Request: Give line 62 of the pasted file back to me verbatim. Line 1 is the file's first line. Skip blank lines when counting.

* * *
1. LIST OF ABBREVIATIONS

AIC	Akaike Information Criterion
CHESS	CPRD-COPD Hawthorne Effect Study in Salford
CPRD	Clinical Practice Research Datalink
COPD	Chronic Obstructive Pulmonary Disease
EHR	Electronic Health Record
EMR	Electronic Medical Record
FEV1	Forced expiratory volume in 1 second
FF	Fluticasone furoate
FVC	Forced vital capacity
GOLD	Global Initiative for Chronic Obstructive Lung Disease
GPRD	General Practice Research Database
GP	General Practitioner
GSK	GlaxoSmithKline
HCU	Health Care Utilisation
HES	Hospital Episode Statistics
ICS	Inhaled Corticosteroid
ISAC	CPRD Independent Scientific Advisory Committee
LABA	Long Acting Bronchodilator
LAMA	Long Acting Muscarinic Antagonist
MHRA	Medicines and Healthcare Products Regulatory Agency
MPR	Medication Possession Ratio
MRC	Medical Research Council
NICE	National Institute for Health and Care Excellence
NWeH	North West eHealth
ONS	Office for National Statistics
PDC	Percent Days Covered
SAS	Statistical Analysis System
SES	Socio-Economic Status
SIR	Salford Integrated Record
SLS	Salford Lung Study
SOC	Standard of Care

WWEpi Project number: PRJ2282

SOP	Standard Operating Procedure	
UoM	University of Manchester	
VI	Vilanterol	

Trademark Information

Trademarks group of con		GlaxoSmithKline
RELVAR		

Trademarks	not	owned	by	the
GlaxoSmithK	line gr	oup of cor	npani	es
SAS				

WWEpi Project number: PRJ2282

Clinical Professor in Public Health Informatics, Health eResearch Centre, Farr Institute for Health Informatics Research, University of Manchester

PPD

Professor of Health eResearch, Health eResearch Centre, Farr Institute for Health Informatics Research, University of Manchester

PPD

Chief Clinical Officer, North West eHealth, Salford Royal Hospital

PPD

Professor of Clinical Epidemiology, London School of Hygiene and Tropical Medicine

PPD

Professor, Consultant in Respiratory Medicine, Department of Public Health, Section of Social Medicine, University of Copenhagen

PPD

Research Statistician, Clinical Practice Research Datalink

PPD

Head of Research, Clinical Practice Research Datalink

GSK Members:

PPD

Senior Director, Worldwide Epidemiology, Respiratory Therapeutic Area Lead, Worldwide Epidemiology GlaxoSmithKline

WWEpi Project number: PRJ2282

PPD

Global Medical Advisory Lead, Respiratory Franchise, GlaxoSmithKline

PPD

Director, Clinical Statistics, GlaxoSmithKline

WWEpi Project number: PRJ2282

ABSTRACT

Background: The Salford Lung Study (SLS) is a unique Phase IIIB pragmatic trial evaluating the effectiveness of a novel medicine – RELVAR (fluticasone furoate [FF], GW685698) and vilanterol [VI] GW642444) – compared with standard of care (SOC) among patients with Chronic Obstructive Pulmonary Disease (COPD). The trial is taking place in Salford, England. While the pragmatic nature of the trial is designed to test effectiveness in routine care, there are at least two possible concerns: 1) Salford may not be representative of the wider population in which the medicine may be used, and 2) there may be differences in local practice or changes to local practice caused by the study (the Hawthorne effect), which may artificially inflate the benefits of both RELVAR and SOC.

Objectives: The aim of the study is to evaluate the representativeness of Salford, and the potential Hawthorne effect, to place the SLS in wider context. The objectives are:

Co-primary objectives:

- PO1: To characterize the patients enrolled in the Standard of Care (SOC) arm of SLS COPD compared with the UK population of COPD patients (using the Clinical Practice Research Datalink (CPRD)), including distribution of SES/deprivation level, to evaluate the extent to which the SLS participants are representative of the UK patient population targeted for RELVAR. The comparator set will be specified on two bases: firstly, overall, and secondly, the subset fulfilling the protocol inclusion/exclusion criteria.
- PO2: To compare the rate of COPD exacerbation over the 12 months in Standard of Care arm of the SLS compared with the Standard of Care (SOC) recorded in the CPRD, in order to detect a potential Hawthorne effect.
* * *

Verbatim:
Global Medical Advisory Lead, Respiratory Franchise, GlaxoSmithKline